About Orchids eBook

This eBook from the Gutenberg Project consists of approximately 193 pages of information about About Orchids.
this sort in future, I substituted drain-pipes set on end; the first of those ideas which have won commendation from great authorities.  Drain-pipes do not encourage insects.  Filled with earth, each bears a showy plant—­lobelia, pyrethrum, saxifrage, or what not, with the utmost neatness, making a border; and they last eternally.  But there was still much stooping, of course, whilst I became more impatient of it.  One day a remedy flashed through my mind:  that happy thought which became the essence or principle of my gardening, and makes this account thereof worth attention perhaps.  Why not raise to a comfortable level all parts of the area over which I had need to bend?  Though no horticulturist, perhaps, ever had such a thought before, expense was the sole objection visible.  Called away just then for another long absence, I gave orders that no “dust” should leave the house; and found a monstrous heap on my return.  The road-contractors supplied “sweepings” at a shilling a load.  Beginning at the outskirts of my property, I raised a mound three feet high and three feet broad, replanted the shrubs on the back edge, and left a handsome border for flowers.  So well this succeeded, so admirably every plant throve in that compost, naturally drained and lifted to the sunlight, that I enlarged my views.

The soil is gravel, peculiarly bad for roses; and at no distant day my garden was a swamp, not unchronicled had we room to dwell on such matters.  The bit of lawn looked decent only at midsummer.  I first tackled the rose question.  The bushes and standards, such as they were, faced south, of course—­that is, behind the house.  A line of fruit-trees there began to shade them grievously.  Experts assured me that if I raised a bank against these, of such a height as I proposed, they would surely die; I paid no attention to the experts, nor did my fruit-trees.  The mound raised is, in fact, a crescent on the inner edge, thirty feet broad, seventy feet between the horns, square at the back behind the fruit-trees; a walk runs there, between it and the fence, and in the narrow space on either hand I grow such herbs as one cannot easily buy—­chervil, chives, tarragon.  Also I have beds of celeriac, and cold frames which yield a few cucumbers in the summer when emptied of plants.  Not one inch of ground is lost in my garden.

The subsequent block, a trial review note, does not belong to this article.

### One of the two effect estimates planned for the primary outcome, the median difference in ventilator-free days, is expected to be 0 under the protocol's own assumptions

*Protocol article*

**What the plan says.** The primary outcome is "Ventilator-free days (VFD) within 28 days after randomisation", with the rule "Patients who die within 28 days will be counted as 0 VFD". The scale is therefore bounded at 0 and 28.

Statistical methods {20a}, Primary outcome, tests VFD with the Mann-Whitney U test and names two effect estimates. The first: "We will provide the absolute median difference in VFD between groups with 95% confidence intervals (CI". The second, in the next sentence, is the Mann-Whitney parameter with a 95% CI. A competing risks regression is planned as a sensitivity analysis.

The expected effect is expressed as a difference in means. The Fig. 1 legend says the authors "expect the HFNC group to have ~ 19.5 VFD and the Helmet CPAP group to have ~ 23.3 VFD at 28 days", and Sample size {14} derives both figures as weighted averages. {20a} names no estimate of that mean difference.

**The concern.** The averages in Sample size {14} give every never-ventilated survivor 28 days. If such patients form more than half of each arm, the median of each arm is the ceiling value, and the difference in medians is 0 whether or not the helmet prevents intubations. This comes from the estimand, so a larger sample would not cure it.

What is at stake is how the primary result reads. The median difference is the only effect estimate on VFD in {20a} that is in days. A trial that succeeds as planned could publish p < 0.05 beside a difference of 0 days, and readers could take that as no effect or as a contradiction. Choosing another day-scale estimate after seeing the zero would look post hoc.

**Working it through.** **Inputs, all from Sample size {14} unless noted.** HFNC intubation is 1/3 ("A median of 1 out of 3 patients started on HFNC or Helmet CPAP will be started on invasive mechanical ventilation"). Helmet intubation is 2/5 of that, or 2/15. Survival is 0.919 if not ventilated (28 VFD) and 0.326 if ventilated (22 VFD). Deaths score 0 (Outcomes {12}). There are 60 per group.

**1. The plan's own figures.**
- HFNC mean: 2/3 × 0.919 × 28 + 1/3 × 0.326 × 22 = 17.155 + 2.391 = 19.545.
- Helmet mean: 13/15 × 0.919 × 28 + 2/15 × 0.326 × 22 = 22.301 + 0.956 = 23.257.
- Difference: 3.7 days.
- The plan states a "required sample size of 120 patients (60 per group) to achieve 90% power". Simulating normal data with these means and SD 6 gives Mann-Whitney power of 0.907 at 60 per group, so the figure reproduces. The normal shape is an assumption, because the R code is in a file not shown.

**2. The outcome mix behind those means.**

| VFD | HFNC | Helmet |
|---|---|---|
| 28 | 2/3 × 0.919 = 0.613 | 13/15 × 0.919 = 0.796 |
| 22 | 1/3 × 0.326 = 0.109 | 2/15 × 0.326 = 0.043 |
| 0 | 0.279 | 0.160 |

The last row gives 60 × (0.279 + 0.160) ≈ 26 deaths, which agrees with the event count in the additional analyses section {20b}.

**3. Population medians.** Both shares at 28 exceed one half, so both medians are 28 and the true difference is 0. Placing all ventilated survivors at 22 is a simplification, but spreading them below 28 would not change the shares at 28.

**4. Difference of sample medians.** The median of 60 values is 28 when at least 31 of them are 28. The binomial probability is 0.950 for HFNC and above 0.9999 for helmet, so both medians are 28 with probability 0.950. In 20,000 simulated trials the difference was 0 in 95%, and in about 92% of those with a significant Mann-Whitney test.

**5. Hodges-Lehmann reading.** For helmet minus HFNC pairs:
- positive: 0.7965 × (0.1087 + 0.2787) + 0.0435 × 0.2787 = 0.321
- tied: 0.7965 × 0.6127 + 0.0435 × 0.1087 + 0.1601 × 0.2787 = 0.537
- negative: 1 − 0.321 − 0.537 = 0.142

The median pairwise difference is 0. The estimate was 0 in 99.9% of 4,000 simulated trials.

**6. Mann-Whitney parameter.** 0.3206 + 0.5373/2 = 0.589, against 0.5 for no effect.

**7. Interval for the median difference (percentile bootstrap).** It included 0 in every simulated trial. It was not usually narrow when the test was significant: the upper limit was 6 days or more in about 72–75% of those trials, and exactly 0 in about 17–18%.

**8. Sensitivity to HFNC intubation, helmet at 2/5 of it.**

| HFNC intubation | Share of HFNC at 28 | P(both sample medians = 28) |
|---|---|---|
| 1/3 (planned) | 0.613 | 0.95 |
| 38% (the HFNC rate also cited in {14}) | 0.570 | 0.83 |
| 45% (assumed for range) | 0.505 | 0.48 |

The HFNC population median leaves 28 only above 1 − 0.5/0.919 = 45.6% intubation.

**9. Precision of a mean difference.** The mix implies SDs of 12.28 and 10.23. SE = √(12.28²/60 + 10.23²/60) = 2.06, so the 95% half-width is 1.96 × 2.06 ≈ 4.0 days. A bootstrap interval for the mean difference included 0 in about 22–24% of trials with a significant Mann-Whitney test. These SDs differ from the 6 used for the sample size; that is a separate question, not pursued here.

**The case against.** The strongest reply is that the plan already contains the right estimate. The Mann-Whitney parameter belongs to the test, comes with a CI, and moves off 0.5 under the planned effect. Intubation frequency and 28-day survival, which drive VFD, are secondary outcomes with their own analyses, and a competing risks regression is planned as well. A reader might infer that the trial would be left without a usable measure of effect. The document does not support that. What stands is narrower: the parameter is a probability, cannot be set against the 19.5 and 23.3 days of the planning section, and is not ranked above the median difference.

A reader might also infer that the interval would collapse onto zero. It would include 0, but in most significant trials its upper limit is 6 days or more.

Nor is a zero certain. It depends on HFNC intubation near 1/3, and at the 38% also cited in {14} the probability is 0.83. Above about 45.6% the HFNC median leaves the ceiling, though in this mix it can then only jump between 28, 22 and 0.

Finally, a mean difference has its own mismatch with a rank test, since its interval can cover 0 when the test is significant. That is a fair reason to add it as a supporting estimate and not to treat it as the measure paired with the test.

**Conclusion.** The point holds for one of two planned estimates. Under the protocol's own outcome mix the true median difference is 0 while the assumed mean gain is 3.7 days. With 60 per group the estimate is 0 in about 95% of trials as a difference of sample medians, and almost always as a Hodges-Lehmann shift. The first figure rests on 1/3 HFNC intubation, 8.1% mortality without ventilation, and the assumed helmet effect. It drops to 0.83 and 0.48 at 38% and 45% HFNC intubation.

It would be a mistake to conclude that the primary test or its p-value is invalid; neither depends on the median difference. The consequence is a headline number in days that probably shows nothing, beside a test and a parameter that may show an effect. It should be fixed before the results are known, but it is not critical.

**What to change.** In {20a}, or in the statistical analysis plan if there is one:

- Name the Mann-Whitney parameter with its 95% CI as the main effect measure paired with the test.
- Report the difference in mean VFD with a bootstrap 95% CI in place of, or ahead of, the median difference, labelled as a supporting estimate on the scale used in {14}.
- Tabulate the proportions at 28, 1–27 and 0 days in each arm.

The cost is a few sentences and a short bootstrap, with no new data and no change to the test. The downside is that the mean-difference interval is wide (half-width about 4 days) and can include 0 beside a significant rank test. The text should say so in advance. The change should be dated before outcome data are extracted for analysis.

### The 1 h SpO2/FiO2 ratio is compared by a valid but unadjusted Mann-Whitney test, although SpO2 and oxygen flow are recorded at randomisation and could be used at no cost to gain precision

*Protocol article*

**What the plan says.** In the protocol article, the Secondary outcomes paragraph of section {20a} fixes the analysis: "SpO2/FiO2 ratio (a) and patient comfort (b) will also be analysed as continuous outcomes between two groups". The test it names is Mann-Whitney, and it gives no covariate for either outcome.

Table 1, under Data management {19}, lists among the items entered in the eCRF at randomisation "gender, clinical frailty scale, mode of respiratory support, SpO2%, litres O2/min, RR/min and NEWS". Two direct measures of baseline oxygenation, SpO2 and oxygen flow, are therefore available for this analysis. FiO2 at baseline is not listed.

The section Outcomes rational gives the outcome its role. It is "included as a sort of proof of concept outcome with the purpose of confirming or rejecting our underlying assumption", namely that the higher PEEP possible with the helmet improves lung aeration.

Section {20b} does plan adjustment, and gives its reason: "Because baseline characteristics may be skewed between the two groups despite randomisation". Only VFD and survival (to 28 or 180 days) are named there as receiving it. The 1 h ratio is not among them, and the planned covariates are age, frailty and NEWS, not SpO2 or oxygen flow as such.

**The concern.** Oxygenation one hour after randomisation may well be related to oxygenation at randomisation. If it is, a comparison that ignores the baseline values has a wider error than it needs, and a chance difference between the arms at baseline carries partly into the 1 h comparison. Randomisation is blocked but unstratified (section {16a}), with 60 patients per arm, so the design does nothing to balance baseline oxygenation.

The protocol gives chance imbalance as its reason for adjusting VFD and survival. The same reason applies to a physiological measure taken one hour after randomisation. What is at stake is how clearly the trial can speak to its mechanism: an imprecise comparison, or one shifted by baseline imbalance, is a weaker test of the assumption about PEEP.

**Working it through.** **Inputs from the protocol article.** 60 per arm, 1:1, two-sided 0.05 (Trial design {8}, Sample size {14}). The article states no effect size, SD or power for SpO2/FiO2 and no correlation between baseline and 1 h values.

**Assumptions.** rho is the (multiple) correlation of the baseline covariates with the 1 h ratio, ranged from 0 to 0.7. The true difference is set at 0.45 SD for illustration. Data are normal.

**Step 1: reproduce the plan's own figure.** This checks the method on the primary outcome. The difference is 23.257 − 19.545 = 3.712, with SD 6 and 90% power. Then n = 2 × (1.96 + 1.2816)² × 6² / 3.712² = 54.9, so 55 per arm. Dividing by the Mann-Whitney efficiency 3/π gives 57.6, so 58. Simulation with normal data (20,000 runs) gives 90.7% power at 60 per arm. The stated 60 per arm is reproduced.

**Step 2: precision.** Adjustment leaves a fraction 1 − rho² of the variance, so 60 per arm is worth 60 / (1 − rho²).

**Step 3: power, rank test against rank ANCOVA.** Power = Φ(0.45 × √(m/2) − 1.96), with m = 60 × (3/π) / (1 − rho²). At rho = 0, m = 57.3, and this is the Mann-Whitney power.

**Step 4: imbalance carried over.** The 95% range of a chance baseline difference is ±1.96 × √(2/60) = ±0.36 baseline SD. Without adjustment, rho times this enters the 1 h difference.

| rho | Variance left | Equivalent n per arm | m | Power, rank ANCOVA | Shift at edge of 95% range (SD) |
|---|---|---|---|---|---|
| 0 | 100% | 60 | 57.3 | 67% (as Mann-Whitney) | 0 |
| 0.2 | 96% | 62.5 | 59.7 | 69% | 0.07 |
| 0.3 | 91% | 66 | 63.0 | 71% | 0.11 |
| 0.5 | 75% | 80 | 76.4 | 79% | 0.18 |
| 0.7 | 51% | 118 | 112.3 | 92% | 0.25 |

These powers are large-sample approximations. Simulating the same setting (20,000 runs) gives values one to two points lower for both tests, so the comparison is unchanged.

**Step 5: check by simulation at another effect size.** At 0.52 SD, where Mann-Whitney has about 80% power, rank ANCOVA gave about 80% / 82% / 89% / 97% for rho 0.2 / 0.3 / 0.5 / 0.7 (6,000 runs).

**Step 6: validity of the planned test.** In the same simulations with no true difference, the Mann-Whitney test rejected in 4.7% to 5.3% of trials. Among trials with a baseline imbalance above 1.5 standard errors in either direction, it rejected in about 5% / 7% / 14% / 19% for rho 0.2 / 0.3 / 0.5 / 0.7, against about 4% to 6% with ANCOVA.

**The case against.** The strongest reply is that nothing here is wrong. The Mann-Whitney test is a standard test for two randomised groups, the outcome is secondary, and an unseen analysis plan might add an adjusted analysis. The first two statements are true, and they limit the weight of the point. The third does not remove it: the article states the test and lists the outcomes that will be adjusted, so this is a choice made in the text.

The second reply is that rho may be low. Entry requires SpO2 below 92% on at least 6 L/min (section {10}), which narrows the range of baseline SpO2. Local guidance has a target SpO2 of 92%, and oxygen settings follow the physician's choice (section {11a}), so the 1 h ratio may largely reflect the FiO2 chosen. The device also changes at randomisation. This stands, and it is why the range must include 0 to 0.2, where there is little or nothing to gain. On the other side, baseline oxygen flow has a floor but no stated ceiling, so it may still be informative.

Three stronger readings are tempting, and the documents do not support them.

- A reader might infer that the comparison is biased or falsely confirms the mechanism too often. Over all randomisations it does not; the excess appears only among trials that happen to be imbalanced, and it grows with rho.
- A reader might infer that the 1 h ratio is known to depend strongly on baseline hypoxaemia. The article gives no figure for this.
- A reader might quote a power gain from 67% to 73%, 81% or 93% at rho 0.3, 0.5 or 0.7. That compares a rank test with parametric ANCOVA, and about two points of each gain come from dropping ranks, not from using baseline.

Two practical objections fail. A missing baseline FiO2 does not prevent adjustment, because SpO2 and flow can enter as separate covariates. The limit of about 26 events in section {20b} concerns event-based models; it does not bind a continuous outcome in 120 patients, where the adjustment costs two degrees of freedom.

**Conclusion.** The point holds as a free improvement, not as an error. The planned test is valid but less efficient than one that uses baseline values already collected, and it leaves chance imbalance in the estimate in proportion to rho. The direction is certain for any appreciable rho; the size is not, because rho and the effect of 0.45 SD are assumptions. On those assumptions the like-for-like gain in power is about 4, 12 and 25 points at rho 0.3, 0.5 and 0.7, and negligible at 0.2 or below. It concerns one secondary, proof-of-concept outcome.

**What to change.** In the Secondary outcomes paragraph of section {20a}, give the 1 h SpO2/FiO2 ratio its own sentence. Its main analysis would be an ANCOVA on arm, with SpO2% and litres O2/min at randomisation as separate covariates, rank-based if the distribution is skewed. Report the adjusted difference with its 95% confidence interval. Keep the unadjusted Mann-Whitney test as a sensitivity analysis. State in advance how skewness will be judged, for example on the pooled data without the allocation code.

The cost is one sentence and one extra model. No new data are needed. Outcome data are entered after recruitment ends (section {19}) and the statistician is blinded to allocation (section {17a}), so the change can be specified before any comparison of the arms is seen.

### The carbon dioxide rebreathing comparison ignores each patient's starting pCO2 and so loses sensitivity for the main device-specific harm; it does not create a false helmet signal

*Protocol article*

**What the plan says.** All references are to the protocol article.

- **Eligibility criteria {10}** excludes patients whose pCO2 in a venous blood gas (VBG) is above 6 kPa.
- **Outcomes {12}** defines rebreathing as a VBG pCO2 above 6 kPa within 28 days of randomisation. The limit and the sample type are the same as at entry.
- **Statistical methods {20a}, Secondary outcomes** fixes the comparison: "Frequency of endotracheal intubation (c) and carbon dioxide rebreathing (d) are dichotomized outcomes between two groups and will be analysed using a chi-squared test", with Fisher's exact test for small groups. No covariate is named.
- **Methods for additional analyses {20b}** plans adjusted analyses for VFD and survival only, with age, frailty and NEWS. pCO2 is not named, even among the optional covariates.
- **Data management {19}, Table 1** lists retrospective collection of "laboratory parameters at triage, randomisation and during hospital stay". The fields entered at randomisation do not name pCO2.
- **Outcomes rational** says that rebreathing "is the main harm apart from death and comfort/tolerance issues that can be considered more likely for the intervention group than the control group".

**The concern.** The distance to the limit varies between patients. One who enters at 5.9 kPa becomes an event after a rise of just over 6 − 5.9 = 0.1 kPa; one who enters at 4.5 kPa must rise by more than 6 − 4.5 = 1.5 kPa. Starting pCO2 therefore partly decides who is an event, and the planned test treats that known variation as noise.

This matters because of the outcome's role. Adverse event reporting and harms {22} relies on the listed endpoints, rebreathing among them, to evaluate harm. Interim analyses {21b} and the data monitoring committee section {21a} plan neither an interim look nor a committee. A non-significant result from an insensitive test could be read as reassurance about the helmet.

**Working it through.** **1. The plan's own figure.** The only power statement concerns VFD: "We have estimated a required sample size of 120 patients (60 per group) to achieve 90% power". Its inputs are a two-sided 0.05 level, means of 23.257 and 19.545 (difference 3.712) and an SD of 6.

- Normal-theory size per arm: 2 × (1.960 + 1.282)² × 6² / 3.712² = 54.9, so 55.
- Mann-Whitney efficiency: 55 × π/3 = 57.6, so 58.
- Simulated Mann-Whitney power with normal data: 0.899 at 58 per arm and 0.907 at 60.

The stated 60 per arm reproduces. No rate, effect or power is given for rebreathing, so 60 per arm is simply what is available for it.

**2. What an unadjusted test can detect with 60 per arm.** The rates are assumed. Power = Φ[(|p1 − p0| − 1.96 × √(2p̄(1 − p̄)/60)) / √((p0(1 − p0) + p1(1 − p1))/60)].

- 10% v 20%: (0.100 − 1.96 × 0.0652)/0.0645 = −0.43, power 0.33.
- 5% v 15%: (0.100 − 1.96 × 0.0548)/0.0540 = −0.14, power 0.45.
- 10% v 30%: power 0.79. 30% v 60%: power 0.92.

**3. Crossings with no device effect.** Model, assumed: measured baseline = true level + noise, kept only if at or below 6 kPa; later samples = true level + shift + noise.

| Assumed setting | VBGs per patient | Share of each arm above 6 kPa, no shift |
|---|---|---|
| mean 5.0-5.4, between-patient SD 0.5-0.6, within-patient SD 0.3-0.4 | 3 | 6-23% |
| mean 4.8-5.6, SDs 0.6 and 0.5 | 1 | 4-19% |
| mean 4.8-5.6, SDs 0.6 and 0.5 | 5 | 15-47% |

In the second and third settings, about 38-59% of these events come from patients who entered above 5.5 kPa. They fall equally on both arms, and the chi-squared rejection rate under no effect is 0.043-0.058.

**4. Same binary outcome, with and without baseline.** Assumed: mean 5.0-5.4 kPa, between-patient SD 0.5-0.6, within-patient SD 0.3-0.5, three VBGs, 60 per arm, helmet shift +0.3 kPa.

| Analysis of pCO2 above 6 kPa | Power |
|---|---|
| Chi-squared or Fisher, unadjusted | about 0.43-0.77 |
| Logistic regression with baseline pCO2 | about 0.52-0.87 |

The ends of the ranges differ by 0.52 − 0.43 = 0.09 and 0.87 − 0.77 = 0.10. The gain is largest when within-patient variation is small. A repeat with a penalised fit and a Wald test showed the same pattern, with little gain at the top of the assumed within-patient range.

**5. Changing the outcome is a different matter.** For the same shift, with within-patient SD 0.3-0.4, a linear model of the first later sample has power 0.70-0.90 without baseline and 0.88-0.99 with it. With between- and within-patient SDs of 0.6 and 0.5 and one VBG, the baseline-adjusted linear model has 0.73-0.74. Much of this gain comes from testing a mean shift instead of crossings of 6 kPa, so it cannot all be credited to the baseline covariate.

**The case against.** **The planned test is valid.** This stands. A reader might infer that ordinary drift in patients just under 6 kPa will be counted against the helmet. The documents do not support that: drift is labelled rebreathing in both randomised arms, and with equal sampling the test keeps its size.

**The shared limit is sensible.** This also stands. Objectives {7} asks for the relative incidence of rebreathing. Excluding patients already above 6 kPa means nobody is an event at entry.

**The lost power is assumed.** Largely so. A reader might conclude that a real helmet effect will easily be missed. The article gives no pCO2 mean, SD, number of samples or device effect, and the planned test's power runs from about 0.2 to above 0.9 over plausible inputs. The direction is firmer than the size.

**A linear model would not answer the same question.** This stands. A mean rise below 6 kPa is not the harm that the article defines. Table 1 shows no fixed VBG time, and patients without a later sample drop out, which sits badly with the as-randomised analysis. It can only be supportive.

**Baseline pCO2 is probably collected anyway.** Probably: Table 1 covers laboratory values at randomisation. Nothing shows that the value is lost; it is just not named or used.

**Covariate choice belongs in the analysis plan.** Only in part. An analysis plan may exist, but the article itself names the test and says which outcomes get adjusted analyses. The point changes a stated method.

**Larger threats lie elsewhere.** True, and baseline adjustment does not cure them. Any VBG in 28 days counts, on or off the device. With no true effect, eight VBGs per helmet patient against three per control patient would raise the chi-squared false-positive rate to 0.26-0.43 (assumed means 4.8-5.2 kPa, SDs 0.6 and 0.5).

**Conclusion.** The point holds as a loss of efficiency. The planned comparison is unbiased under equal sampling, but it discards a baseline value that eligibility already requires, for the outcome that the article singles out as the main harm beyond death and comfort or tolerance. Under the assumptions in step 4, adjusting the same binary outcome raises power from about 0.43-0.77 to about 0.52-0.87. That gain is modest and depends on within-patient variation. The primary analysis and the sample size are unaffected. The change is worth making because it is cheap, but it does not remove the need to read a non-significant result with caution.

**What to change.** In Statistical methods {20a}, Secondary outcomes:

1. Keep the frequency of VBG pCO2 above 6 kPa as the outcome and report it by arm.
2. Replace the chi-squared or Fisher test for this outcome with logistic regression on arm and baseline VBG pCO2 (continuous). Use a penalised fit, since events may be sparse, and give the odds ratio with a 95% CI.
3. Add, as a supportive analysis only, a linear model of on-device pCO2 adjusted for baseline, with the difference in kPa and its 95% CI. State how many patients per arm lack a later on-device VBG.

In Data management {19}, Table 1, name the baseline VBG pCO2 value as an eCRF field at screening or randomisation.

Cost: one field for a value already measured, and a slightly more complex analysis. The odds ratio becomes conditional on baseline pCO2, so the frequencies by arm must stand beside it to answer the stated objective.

The roses occupy this crescent.  After sinking to its utmost now, the bank stands two feet six inches above the gravel path.  At that elevation they defied the shadow for years, and for the most part they will continue to do so as long as I feel any interest in their well-being.  But there is a space, the least important fortunately, where the shade, growing year by year, has got the mastery.  That space I have surrendered frankly, covering it over with the charming saxifrage, S. hypnoides, through which in spring push bluebells, primroses, and miscellaneous bulbs, while the exquisite green carpet frames pots of scarlet geranium and such bright

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About Orchids from Project Gutenberg. Public domain.
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